‘Success is Everywhere’ — London’s SLOG FILM’s story of hopeful authenticity in the pursuit of success - Bubblegum Club

‘Success is Everywhere’ — London’s SLOG FILM’s story of hopeful authenticity in the pursuit of success

Success is Everywhere, is an inspirational short film set in Cape Town. Created by British film makers under the London based creative production company SLOG FILMS, the film sets out to engage the city’s local creative and artistic scenes as well as to visually narrate the inspiring individual stories of the great young talents that makes up its tapestry. This, all in effort to mosaic together a very human and profoundly optimistic story, synthesised on hope and the belief that success really can be found anywhere. One way in which success can be defined is as “the achievement of something that you planned to do or attempted to do”. However, in our quick-fix-reality-TV-saturated age, success has progressively come to mean the procurement of some level of ‘fame and fortune’. Here and there, and in between- you may find people who define success in a completely different way thus opposing the hegemonically held idea that success is defined by. The production company which articulates itself as “a group of creatives who specialise in different parts of the film industry, but share the same interests in creating unique [content] with a ‘SLOG’ touch, [who] have proven our skills not only in the UK but as nomadic travellers on a global scale shooting and creating content around the world” also worked on a number of other projects situated in Cape Town’s creative tapestry while in the city. Working on a collaborative project with TRVP MVRPHEVS and on another one with local streetwear clothing brand Leaf Apparel, started by skater Salik Harris back in 2011.

The short film’s narrative is underpinned by a soothing sense of comfort; momentary relief- somewhat seeming to release you from the claps of the overwhelming anxiety that can come with being preoccupied with achieving someone else’s idea of success. It calls you back to your own centre, whispering in a reassuring voice that says “look here, your success doesn’t have to look like theirs you know?”, while simultaneously reaffirming those whose idea of success has been disregarded — encouraging them stay true to themselves and their chosen path. Don’t get me wrong, Success is Everywhere in no way reinforces an attitude of complacency, nor does it criticise those whose path to success is defined by the pursuit of fame and fortune. It’s not a question of which idea of success is right or wrong and essentially that is the underlying message of the film; that success is not one dimensional – nor does it look, feel, or manifest itself in a certain way.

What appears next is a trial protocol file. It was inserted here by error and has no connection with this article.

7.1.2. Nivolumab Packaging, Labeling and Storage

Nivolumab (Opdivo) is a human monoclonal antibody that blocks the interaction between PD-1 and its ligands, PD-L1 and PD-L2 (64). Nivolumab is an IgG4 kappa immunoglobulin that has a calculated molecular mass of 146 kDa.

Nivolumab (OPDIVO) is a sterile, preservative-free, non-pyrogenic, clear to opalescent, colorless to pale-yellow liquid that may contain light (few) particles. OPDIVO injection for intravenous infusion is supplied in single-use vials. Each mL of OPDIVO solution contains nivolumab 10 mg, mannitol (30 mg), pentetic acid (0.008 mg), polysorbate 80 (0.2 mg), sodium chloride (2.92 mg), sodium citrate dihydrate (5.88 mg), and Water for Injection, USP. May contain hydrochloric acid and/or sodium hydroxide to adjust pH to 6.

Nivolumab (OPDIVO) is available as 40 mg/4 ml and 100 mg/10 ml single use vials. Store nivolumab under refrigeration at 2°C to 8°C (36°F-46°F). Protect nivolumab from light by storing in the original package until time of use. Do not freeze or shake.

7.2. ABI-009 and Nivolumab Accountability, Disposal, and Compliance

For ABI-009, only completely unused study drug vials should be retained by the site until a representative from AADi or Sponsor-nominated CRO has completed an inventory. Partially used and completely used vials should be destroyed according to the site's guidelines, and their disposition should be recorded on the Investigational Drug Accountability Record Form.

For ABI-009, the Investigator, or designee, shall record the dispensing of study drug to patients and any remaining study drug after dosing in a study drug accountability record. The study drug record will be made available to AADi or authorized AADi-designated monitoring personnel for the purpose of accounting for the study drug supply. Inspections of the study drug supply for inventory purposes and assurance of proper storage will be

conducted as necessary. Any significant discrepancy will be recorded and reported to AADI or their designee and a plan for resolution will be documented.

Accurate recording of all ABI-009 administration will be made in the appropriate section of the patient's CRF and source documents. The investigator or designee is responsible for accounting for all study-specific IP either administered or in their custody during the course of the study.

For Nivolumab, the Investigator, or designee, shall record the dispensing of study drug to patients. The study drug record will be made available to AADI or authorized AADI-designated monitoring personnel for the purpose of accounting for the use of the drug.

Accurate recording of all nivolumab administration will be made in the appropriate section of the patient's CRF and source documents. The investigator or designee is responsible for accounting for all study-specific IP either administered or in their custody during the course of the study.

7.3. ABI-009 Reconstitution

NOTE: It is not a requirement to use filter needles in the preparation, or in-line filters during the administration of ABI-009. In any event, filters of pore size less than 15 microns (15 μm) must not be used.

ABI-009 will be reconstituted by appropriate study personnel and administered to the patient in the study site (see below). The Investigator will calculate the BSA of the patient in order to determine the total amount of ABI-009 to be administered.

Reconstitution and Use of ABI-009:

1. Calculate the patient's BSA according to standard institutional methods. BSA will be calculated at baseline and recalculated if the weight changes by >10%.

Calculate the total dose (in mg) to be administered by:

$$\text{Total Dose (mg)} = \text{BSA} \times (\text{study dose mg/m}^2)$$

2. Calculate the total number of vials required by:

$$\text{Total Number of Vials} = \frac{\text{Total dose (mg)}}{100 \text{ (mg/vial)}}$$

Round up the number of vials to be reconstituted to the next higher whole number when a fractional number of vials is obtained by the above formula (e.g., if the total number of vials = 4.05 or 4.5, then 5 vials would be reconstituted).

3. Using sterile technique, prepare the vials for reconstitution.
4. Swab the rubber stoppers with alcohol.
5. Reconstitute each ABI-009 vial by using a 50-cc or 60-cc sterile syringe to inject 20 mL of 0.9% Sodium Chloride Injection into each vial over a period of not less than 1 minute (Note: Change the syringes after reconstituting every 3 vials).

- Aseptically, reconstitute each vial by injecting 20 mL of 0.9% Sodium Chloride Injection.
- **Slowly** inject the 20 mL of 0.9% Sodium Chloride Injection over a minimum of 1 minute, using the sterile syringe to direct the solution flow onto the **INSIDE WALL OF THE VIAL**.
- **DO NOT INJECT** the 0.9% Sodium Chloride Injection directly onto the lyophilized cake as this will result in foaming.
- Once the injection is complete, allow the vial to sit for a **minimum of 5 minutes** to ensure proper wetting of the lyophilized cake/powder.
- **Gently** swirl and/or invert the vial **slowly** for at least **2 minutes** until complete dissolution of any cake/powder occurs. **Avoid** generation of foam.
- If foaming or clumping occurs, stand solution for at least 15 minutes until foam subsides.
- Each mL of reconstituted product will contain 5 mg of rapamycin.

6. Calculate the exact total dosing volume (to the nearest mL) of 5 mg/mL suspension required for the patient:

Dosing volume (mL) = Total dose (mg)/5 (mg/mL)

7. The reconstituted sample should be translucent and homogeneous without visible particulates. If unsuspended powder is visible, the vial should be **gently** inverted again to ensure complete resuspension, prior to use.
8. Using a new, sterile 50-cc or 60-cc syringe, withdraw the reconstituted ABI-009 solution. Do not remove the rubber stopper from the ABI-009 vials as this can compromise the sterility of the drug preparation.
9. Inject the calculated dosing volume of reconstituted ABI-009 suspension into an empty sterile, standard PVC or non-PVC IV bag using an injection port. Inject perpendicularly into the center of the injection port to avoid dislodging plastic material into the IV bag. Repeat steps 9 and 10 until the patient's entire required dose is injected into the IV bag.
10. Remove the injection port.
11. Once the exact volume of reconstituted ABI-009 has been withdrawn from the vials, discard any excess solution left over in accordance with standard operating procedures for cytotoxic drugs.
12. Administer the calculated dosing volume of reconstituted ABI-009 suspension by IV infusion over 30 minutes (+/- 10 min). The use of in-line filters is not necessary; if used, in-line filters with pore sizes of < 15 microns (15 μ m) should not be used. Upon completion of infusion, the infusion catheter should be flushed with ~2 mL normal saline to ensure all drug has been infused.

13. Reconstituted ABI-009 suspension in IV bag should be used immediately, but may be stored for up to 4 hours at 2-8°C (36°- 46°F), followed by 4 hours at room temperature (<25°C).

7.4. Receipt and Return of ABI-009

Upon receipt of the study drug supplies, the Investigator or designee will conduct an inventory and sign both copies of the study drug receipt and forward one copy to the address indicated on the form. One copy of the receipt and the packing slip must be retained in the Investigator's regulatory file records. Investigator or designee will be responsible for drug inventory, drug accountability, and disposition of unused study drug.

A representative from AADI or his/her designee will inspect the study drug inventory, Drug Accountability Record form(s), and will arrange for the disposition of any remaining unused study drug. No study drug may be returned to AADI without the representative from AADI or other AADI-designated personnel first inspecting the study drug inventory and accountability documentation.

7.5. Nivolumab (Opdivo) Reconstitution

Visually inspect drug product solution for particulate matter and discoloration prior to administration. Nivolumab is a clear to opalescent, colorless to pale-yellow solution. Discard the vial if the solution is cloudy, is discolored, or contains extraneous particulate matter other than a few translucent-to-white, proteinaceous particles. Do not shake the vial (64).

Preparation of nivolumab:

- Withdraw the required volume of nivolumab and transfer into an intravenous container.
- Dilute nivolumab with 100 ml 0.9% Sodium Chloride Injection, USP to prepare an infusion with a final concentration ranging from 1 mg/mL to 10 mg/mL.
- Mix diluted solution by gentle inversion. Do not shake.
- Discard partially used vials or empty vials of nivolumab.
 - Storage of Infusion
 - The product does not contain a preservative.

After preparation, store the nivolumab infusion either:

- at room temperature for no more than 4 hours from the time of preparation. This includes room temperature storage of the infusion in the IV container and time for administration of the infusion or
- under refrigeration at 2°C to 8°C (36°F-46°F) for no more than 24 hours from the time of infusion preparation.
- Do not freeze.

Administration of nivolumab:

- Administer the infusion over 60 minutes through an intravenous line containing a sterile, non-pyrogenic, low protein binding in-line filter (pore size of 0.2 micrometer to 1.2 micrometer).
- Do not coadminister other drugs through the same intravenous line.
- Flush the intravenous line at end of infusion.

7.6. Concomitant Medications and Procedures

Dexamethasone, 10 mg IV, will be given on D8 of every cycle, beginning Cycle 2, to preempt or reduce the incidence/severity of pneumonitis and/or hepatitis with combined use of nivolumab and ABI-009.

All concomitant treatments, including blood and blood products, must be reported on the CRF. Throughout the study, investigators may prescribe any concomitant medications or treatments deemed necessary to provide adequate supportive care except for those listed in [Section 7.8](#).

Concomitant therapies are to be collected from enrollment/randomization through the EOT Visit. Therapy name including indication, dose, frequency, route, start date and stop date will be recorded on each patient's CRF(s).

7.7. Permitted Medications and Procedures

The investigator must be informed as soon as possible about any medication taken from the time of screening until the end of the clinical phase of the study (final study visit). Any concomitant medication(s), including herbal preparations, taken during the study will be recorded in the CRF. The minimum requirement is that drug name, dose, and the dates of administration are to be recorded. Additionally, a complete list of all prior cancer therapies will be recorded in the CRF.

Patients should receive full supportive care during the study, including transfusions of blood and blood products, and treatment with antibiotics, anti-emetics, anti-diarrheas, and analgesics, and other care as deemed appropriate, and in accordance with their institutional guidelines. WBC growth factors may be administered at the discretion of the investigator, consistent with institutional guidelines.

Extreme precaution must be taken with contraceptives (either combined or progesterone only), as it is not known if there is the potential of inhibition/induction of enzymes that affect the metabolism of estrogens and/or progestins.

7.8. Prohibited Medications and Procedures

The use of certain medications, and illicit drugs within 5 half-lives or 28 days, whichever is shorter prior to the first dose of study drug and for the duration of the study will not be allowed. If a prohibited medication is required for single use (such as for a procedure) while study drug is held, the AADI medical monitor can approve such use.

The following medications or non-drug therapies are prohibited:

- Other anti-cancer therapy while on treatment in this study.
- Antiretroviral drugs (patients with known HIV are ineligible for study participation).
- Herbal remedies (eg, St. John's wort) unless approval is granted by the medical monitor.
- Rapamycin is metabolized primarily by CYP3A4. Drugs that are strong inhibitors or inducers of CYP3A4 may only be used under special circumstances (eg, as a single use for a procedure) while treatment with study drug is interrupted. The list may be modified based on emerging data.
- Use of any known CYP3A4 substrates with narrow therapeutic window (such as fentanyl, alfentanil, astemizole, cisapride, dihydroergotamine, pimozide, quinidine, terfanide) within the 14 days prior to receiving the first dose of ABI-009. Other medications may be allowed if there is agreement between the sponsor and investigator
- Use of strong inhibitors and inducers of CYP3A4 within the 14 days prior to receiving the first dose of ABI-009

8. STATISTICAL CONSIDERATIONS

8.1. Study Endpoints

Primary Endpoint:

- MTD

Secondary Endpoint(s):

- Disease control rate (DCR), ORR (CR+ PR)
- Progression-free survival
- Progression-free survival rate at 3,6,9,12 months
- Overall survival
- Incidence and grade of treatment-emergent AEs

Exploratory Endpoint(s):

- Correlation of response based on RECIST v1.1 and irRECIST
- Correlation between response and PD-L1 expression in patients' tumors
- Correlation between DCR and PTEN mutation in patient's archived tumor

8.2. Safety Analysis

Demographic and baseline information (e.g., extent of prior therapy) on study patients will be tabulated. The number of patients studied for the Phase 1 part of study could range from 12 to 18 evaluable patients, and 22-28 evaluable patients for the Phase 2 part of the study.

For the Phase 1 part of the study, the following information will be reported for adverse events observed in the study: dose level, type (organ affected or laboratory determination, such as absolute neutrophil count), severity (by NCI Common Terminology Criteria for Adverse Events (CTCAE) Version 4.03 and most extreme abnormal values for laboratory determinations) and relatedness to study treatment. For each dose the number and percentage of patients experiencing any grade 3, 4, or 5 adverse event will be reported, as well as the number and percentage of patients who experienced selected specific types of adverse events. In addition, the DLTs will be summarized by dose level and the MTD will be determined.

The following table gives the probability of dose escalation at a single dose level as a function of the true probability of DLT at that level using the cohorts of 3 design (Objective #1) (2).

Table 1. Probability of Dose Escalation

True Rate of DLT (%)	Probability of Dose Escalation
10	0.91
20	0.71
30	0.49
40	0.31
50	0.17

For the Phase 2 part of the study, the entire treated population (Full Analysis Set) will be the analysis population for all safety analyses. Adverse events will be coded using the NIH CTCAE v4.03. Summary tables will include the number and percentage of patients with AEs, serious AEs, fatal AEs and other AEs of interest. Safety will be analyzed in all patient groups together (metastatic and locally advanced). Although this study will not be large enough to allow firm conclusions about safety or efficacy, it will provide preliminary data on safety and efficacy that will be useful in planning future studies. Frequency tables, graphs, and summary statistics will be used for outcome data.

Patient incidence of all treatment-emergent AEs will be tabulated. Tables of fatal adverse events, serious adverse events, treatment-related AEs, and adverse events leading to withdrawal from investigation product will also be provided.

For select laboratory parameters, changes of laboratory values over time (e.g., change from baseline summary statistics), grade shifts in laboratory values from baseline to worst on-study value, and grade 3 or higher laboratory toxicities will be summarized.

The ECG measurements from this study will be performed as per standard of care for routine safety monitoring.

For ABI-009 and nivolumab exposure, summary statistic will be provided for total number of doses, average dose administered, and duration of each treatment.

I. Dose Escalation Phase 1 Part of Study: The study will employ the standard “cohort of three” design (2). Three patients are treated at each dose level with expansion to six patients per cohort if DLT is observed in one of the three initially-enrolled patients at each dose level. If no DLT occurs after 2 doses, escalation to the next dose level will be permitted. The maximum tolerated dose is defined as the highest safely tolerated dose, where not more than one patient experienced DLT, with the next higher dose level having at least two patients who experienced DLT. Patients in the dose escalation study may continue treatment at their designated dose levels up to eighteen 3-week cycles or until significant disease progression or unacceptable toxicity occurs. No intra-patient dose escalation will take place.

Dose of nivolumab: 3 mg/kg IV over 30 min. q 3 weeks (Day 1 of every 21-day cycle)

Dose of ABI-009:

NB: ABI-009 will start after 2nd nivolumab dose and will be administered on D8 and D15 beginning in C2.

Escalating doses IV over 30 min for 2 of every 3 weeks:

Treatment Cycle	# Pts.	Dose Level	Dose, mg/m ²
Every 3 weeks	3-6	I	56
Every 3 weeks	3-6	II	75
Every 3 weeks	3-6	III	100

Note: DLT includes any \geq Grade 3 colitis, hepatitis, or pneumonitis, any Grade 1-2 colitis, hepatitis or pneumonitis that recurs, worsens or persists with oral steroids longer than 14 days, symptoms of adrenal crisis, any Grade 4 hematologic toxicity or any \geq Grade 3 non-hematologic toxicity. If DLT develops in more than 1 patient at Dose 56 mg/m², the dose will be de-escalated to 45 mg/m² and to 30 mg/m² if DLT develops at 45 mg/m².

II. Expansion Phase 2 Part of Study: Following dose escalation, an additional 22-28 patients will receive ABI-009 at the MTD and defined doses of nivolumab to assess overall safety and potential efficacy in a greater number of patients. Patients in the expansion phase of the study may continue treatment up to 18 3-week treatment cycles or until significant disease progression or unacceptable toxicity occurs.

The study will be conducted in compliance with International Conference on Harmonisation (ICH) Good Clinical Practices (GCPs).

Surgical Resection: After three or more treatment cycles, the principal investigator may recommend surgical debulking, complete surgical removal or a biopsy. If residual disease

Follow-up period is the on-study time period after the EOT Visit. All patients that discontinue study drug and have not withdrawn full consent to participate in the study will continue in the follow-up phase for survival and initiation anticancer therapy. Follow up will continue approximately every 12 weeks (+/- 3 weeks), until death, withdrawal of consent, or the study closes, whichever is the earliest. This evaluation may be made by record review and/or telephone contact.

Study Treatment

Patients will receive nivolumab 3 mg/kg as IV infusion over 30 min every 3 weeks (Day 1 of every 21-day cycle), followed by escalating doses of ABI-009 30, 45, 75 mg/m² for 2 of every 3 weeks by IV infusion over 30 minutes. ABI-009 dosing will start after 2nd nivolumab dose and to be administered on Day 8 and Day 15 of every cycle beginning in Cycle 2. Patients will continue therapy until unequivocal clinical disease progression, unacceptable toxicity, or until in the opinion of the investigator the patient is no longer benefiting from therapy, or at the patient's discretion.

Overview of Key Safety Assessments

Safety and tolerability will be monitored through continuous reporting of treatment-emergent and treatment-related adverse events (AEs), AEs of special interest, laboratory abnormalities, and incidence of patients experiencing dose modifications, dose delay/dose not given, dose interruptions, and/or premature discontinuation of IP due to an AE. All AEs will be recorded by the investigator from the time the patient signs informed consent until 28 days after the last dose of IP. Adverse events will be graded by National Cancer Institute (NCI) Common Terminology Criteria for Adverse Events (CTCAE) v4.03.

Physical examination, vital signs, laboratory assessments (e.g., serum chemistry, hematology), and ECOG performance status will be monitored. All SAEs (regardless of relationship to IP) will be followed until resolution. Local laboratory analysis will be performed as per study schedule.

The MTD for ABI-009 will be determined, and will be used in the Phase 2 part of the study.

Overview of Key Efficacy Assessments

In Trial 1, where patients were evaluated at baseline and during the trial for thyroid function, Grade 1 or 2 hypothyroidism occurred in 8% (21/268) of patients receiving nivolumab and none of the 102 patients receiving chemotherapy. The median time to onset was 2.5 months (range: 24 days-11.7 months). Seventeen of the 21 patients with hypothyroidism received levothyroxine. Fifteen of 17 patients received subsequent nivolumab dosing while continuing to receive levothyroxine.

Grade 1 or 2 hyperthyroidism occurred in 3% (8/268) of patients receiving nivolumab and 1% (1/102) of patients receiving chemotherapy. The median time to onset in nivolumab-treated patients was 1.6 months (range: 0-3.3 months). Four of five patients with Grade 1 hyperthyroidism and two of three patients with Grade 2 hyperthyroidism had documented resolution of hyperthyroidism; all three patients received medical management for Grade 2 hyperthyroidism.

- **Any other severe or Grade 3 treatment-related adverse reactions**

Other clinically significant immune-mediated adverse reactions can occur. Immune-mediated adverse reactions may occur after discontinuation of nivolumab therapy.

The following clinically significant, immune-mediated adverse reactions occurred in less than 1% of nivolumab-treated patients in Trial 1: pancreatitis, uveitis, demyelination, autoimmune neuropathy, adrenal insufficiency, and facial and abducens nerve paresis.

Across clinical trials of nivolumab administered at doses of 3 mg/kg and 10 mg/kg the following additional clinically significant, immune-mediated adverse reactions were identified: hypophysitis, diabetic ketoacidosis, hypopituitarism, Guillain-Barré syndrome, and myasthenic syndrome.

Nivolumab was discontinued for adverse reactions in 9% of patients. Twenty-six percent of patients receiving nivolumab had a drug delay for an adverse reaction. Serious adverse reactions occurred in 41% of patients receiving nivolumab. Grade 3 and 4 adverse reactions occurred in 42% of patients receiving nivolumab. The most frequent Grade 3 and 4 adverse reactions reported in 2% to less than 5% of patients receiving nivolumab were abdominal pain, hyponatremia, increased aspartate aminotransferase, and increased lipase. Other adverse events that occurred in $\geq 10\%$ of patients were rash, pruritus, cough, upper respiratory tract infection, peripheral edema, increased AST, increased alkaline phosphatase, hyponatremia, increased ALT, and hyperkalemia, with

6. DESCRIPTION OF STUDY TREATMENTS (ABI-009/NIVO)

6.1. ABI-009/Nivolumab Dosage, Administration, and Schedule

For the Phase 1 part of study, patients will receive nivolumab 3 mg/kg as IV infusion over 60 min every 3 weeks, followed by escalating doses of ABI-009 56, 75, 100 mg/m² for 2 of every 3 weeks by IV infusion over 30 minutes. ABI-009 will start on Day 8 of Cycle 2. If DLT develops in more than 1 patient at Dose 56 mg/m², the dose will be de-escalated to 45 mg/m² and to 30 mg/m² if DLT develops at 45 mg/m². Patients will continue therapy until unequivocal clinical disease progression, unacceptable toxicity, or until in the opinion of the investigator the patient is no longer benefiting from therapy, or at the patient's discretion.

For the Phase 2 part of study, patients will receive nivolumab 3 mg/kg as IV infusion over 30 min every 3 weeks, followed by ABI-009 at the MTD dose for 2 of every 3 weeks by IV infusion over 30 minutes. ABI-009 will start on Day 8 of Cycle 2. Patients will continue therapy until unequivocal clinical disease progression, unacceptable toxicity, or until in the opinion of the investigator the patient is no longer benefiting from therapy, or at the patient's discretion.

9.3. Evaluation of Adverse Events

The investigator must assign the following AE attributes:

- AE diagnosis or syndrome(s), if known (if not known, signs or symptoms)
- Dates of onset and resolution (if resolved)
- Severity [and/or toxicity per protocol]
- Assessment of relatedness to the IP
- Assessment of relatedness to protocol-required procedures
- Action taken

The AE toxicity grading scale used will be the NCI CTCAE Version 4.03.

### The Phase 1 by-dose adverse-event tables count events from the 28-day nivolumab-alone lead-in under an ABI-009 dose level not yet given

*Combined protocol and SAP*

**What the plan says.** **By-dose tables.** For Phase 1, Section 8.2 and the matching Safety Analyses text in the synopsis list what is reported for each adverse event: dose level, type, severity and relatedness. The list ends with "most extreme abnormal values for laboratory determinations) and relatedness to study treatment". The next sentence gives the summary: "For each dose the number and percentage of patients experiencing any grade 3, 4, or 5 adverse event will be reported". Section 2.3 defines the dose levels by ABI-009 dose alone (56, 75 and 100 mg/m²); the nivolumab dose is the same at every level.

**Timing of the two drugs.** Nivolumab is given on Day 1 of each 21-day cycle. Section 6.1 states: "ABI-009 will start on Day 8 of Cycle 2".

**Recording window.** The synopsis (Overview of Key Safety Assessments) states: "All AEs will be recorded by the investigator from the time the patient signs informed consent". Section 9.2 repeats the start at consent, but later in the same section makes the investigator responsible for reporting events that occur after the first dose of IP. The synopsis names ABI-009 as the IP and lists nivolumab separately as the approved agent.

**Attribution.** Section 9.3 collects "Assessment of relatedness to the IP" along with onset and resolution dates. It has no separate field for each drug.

The short film encourages you to never lose sight of your own subjective truth where the pursuit of success is concerned, while also holding space for others to do the same. It also subverts modern capitalism’s pathological preoccupation with defining success by virtue of material accumulation. True to the philosophical ethos of its title, it highlights how different shades of success colour multiple aspects of our lives    the seemingly small achievements, the visibly big ones, and the ordinary ones in between. It is in the relationships we build with others and with ourselves during our course of our life time; in all the moments of happiness and laughter that we experience in a world that can sometimes feel so lonely

“In the midst of this world pandemic, the video feels more relevant than ever to be released as it unites the people together. Highlighting how success isn’t found in fame or fortune but the down times and time spent with others- [encouraging a spirit of] happiness and positivity in these uncertain times.” Callum Pearson

In addition to the intimate narratives of hopeful authenticity weaved together through the depiction of the lives and communities of creatives and artists in Cape Town, the film also features Ant Smyth. Ant is a two time world adaptive-surfing champion, and Ati – who is a footballer player from Khayelitsha, showing all of these individuals in pursuit of their own subjective truth and paving their own way. For Ati, defying gender stereotypes and playing a sport that she is passionate about means success, whereas for Ant his success is defined by the intimate friendship he has cultivated with the ocean and by his surfing achievements. And for the young passionate artists and creatives — it is found in doing what they love and the eternal pursuit of perfecting their craft.


Slog: Production Company

Louis Berry: Director

Toby Leary: Director of Photography

Callum Pearson: Creative director & Editor

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